Well, the San Juans were everything they were cracked up to be. I expected beauty and misery and got both, in spades.
I entered the range on May 15, and it showed. The next eighty miles were almost entirely snowbound. Each morning, I walked on frozen, hard snow. Any steep terrain quickly became a treacherous affair. Each afternoon, the snow softened and I spent hours postholing - sinking in snow up to my knees, waist, or even deeper with nearly every step.
Decisions, decisions: I've never been more grateful for the avalanche education I've received over the past several years. The actual avalanche danger was quite low in the San Juans, but avi education has provided me a good framework for decison-making in the outdoors. The San Juans were safely navigable, but it took every tool in my metaphorical toolbelt to do so. I had to make the right decision, every single time. I took multiple alternate routes, frequently walked the ridgetop rather than the trail, timed my days to avoid steep and icy sidehills, etc. I can say, with a certain degree of pride, that I stand behind every single decision I made in the San Juans. Of course, you can make a thousand good decisions, and only one bad decision can still end you up in trouble.
Waiting it out: After the first eighty miles, I reached Pagosa Springs and had a good long think. While I could certainly keep going, I judged that doing 12-mile days simply wasn't worth it. So I hitched to Durango, rented a car with three other hikers, and took off to the desert of southeast Utah for a week. We did a nice three-day backpack - one that I had done in January and thus had information for already. Of course, all that information resided solely in my brain, but we were still able to find a bunch of Indian ruins in the cliffs and ledges of the canyon system. We made a few other stops to visit Monument Valley and Hovenweep National Monument. I enjoyed the chance to return to a place I consider home - and to see other people experience this magnificent landscape for the first time.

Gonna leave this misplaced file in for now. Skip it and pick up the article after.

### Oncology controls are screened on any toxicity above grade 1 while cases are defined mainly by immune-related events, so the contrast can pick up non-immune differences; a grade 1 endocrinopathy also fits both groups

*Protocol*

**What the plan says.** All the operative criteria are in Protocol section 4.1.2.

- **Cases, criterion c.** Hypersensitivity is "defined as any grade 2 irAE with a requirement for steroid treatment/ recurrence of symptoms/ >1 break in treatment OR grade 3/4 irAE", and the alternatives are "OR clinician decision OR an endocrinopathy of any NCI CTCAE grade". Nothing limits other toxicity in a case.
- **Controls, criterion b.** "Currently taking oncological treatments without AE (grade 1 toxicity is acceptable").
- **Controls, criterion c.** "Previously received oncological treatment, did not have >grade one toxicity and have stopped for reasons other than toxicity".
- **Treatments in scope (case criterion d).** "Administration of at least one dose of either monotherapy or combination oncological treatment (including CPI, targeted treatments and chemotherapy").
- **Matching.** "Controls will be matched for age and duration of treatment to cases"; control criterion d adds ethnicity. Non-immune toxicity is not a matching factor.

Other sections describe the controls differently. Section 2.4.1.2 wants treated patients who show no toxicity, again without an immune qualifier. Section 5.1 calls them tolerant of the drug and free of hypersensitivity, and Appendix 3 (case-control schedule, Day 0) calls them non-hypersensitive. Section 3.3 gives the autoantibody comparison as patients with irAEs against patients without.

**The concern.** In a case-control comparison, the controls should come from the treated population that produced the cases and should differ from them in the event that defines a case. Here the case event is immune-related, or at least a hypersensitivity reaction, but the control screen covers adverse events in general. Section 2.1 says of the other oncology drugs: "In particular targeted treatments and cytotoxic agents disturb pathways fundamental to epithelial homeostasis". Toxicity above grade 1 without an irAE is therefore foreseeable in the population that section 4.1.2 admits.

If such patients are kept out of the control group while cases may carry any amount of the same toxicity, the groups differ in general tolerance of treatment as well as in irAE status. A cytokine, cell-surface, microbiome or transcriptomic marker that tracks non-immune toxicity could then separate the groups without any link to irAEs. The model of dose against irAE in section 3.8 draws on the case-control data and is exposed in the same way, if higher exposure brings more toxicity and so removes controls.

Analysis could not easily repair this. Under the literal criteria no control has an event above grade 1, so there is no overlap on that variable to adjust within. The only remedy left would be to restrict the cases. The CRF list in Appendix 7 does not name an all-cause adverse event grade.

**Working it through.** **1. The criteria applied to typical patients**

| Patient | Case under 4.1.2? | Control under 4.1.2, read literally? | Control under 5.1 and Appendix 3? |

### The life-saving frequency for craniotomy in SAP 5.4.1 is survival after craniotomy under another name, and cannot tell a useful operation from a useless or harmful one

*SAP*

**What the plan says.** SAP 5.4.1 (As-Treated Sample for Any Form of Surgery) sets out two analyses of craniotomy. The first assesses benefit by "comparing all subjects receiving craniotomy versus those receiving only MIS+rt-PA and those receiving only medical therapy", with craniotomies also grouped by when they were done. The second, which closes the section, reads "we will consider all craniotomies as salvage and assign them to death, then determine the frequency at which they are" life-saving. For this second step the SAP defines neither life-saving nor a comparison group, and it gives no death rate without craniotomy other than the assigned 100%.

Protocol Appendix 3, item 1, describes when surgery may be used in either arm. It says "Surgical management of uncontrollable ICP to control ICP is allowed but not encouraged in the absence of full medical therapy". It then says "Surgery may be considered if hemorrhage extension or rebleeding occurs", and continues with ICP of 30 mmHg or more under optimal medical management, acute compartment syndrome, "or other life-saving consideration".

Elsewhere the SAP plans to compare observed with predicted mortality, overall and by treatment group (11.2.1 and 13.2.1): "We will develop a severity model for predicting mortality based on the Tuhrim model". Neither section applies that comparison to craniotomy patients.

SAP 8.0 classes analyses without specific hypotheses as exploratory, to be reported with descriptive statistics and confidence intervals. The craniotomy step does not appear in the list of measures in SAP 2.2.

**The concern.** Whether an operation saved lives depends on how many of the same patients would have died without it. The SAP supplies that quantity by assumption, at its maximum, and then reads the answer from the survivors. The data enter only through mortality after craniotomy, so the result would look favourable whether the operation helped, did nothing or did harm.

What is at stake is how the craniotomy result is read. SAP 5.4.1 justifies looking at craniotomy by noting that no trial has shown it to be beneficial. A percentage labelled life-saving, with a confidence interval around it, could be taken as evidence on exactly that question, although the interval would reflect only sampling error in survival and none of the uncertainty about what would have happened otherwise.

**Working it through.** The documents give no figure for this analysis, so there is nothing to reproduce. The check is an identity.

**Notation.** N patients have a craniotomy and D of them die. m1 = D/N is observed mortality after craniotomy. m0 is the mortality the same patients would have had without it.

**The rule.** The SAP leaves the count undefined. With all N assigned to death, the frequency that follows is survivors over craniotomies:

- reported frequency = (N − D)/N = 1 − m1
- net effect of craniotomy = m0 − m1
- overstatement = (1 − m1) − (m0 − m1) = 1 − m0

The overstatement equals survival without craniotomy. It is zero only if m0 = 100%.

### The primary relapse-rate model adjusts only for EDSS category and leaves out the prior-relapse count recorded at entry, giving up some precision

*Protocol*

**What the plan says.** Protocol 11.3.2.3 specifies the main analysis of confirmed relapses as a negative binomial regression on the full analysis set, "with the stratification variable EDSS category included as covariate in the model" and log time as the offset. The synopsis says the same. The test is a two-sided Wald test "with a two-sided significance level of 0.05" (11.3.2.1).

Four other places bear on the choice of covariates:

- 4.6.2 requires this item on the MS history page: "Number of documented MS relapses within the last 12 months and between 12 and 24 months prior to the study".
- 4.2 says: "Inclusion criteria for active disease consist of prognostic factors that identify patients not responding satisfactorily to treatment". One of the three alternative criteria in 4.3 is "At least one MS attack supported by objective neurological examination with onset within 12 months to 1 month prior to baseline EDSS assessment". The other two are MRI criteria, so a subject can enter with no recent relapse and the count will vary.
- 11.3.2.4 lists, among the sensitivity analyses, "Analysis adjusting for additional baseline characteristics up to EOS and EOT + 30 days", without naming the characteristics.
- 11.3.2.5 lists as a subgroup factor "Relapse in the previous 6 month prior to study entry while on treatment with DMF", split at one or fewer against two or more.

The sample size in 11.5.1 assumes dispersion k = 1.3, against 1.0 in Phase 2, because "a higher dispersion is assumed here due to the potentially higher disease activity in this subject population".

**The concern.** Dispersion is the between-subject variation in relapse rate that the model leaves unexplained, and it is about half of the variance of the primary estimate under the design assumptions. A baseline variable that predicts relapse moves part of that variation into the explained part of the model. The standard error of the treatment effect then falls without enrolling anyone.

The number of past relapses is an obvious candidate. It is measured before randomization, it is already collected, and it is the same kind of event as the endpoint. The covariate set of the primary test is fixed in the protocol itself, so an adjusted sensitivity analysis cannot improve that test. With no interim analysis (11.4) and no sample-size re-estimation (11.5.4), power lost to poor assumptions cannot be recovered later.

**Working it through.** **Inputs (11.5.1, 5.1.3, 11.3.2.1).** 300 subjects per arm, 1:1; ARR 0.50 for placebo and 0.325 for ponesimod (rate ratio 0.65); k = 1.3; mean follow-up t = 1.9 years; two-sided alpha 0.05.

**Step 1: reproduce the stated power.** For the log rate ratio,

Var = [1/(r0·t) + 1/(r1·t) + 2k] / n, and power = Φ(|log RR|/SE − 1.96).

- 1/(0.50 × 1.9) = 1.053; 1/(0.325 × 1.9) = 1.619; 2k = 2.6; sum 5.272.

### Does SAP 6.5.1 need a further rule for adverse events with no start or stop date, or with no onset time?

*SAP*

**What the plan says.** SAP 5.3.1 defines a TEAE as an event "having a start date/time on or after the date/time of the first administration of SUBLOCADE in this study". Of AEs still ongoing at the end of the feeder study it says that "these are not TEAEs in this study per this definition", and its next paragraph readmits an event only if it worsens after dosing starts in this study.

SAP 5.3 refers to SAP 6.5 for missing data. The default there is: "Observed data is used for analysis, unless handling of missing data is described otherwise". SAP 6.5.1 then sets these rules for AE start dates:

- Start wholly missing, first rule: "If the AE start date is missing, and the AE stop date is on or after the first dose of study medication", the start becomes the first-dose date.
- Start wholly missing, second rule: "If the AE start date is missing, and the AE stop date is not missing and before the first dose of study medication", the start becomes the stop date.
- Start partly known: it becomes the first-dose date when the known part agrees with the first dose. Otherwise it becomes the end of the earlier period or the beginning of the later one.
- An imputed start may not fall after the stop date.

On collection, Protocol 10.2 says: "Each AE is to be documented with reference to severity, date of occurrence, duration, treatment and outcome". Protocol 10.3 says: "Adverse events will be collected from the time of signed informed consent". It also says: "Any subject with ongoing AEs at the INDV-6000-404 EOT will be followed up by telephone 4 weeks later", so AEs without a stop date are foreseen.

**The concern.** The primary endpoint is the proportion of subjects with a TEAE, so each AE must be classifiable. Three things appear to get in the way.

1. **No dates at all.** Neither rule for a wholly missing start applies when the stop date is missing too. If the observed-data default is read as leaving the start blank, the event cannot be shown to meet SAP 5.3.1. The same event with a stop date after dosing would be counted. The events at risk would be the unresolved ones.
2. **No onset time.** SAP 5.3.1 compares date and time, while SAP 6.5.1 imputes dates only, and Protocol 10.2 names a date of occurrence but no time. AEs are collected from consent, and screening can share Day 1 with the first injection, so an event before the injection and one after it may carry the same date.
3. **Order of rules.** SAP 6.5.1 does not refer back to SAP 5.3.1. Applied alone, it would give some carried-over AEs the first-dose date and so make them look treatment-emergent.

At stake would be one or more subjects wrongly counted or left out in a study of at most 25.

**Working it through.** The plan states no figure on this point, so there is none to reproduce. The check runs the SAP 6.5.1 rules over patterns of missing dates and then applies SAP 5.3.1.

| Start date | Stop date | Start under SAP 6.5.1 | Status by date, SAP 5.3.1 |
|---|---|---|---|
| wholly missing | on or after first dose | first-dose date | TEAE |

Round two: After a week off-trail, I got back to the CDT and continued north. The decision to wait it out was immediately validated - while there was still some snow and ice left, it had melted out considerably in the past week. I didn't use my ice axe a single time in the next 120 miles. By time I neared Lake City, the mountains were nearly snow-free, even at 13,000 feet. I mailed my snow stuff home in town... we'll see if it comes back to bite me!
Staying high: The stretch from Pagosa Springs to Lake City only dipped below 11,000 feet once. I camped above 11,800 feet every night, hiking as high as 13,200 feet. There's not too much oxygen up here! Hiking 20 miles per day does wonders for cardiovascular fitness - hiking at altitude takes it to the next level.
What's next: theres about 20 miles of high terrain ahead of me, including the opportunity to climb a fourteener. After that, the trail dips down into a lower area with a lot more roadwalking. The miles should go a bit quicker for the next several days. And each day, more snow melts. I've made it through the worst of the snow. There's more tough stuff ahead. But so far, so good. Onward!